Lesson 6: data driven, needs assessment, advocacy

Data collection is needed in a timely manner; using evidence based and standardized assessment tools. Physical and mental health information and ancillary testing need to be maintained in data base program to yield documentation and comparison to exposure assessment information. Electronic medical record should be used to improve diagnosis and treatment, as well as generating longitudinal reports on health conditions and response to treatment.

All of the above lessons require community support and resources. Credible scientific assessment and advocacy may be able to lessen the complexities of institutional barriers and, where applicable, to integrate disaster risk reduction into strategic reform and program for sustainable development [68]. While early advocacy relies on emotion, compassion, comradery and charity, enduring success will require solid science to document needs and outcomes to validate program investment. Therefore, this type of advocacy requires sound scientific endeavors to collect and analyze requisite data over time on the health effects of the disaster for the community and the responders, suitable to show the effectiveness and efficacy of the health surveillance program, according to a predefined process for decision making [65].

Conclusion

The human health consequences of natural and/or man-made disasters can be widespread, profound, and long-lasting. Health surveillance and treatment programs are critical for the appropriate management of the health conditions among affected responders and residents in the aftermath of disasters, irrespective of their industrial, natural or terror origin. In parallel with health monitoring and treatment, detailed plans for emergency preparedness must be implemented to prevent or minimize the impact of future threats.

Declarations

Acknowledgements

Not applicable.

Funding

This study was funded by the Center for Disease Control (CDC)- Institute of Occupational Health and Safety (NIOSH) World Trade Center Clinical Centers of Excellence (Funding number: 200-2011-39391). The findings and conclusions in this report are those of the author(s) and do not necessarily represent the views of the National Institute for Occupational Safety and Health.

Availability of data and materials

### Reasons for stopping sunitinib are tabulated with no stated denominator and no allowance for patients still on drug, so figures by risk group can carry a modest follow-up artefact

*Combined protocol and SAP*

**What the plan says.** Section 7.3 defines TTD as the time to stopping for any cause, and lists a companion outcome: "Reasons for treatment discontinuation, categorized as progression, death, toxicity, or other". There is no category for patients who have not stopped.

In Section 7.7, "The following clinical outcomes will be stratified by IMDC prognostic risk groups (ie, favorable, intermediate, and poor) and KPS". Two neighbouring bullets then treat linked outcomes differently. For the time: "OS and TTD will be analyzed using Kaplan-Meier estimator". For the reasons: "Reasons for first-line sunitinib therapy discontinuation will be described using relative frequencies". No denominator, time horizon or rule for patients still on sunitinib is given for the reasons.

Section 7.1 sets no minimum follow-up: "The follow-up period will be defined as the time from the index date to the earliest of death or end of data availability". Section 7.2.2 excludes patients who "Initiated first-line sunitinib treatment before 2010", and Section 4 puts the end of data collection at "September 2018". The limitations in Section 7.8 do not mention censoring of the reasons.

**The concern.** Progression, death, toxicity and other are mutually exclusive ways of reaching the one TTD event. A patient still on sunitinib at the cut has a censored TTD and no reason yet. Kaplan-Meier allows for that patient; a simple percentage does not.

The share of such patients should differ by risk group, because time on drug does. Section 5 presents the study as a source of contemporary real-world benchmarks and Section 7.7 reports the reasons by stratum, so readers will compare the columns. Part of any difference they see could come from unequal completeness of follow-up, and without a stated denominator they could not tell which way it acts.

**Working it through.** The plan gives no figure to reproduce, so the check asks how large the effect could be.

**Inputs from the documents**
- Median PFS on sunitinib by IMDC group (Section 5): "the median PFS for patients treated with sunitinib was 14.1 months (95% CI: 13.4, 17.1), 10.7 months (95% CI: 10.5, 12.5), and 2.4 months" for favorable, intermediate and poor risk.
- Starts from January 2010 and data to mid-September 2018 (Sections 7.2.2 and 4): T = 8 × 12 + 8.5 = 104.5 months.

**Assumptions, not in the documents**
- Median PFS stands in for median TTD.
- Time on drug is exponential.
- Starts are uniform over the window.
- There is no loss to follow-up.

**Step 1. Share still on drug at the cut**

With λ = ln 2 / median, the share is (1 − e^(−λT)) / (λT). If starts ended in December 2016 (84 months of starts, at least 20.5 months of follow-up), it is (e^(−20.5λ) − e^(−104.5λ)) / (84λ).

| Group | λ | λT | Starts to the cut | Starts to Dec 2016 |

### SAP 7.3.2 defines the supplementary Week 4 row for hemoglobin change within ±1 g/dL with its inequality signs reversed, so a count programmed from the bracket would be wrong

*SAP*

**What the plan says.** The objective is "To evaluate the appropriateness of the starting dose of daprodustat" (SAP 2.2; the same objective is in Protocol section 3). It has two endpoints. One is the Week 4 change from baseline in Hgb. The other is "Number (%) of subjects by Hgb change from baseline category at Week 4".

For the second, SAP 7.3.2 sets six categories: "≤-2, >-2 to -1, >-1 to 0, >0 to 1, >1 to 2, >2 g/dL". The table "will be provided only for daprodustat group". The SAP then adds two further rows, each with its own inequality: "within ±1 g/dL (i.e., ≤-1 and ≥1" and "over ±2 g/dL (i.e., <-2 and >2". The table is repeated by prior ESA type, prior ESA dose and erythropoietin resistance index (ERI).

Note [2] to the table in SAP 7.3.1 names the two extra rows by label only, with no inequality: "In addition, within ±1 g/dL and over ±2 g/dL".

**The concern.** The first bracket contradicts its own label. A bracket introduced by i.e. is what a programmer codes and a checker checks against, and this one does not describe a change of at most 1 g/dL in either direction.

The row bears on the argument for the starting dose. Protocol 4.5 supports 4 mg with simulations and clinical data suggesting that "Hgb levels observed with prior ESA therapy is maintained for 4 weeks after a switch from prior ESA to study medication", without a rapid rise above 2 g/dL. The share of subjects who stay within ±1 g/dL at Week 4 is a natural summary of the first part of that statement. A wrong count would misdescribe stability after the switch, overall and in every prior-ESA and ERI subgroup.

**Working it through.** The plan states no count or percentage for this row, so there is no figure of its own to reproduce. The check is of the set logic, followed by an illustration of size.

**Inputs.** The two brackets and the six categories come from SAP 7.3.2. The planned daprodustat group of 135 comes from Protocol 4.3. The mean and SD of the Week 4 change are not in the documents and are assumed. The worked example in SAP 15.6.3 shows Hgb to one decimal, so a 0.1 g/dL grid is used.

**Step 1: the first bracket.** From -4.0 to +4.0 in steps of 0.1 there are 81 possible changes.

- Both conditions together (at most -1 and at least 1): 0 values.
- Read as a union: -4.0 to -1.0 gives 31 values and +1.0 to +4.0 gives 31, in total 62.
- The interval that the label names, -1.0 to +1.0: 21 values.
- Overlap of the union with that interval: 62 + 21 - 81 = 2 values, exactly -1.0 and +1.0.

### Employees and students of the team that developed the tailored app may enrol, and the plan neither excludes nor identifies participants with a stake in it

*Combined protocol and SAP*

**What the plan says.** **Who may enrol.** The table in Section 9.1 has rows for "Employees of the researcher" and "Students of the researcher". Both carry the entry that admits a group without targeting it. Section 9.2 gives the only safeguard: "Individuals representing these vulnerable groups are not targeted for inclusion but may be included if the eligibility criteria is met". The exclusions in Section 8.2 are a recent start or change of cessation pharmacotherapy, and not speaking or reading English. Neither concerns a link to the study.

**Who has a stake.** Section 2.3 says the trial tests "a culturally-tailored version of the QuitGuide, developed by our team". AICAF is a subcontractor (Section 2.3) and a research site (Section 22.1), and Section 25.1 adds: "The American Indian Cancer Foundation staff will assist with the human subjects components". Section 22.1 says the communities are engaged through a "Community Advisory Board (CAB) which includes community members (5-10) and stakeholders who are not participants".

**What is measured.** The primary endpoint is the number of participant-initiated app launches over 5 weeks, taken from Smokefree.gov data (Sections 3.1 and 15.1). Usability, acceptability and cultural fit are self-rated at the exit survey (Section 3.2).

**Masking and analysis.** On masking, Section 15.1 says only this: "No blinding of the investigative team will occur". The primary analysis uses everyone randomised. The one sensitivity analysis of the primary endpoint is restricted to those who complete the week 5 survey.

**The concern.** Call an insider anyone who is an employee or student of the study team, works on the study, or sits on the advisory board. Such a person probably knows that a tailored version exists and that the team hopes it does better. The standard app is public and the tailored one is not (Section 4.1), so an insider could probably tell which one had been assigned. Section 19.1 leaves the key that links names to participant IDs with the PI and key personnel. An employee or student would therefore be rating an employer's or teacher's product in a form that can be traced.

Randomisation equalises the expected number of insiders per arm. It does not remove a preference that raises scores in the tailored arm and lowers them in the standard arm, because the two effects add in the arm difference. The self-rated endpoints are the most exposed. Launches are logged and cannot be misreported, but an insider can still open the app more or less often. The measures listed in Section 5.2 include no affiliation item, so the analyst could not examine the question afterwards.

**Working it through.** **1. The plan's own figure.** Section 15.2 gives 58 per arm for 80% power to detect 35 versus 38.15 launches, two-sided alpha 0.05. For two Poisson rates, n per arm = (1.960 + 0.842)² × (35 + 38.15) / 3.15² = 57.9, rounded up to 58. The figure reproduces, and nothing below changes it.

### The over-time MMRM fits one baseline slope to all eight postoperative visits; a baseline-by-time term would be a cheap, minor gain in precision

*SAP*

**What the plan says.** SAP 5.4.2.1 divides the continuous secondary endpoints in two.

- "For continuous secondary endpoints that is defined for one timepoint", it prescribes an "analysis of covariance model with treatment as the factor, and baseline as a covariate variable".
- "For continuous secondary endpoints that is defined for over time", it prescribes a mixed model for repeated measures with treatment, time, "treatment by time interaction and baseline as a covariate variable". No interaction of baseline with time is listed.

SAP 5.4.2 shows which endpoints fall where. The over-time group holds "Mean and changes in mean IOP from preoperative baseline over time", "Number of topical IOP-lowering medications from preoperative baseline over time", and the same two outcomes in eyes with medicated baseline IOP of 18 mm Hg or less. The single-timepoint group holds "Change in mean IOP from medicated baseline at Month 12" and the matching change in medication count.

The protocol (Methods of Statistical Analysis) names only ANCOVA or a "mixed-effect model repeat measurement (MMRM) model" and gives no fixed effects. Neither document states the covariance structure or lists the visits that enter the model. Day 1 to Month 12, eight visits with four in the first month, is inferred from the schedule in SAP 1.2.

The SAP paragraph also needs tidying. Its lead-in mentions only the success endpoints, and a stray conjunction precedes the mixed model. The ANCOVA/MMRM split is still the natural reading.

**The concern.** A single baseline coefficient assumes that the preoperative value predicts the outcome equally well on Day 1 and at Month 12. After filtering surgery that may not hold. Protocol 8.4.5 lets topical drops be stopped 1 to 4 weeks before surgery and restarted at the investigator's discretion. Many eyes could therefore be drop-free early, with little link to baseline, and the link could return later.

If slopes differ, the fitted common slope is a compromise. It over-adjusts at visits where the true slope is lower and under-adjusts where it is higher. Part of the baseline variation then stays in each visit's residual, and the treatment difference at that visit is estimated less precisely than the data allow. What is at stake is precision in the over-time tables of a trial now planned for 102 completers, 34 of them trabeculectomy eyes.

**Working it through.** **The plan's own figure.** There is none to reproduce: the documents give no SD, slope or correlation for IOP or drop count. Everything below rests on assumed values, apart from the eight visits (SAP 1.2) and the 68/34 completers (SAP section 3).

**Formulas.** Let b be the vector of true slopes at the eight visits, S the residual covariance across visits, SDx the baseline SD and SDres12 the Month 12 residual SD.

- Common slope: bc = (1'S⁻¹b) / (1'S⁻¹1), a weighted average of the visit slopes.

Data will not be shared unless due to specific data use agreement requirements from each of the institutions described.

Authors’ contributions

Sections were contributed by the authors as follows: PAB, PM on Seveso; SA and DH on Bhopal; ABas, Abu, NM on Chernobyl; RGL, MC, DH, PJL, BL, JMe, JMo, DP, DH, JR, DR, IU, ACT on WTC; KM, KT on Fukushima. DH and RL wrote the conclusions and drafted the table. All authors conceived of the study, and participated in its design and coordination and helped to draft the manuscript. All authors read and approved the final manuscript.

Competing interests

The authors declare that they have no competing interests.

Consent for publication

Not applicable.

Ethics approval and consent to participate

Aggregate data from the World Trade Center Health Program was approved by the Institutional Review Board. Aggregate data from Russia, Ukraine, and Belarus were approved by the Federal Medical Biophysical Center, National Academy of Medical Sciences, and Belarus National Commission on Radiation Protection, respectively.

Open AccessThis article is distributed under the terms of the Creative Commons Attribution 4.0 International License (http://creativecommons.org/licenses/by/4.0/), which permits unrestricted use, distribution, and reproduction in any medium, provided you give appropriate credit to the original author(s) and the source, provide a link to the Creative Commons license, and indicate if changes were made. The Creative Commons Public Domain Dedication waiver (http://creativecommons.org/publicdomain/zero/1.0/) applies to the data made available in this article, unless otherwise stated.

Authors’ Affiliations

(1)
Icahn School of Medicine at Mount Sinai
(2)
University of Brescia
(3)
Imperial College London
(4)
National Academy of Medical Sciences
(5)
University of Milan
(6)
Federal Medical Biophysical Center
(7)
New York University
(8)
Stony Brook University Medical Center
(9)
University Milano-Bicocca
(10)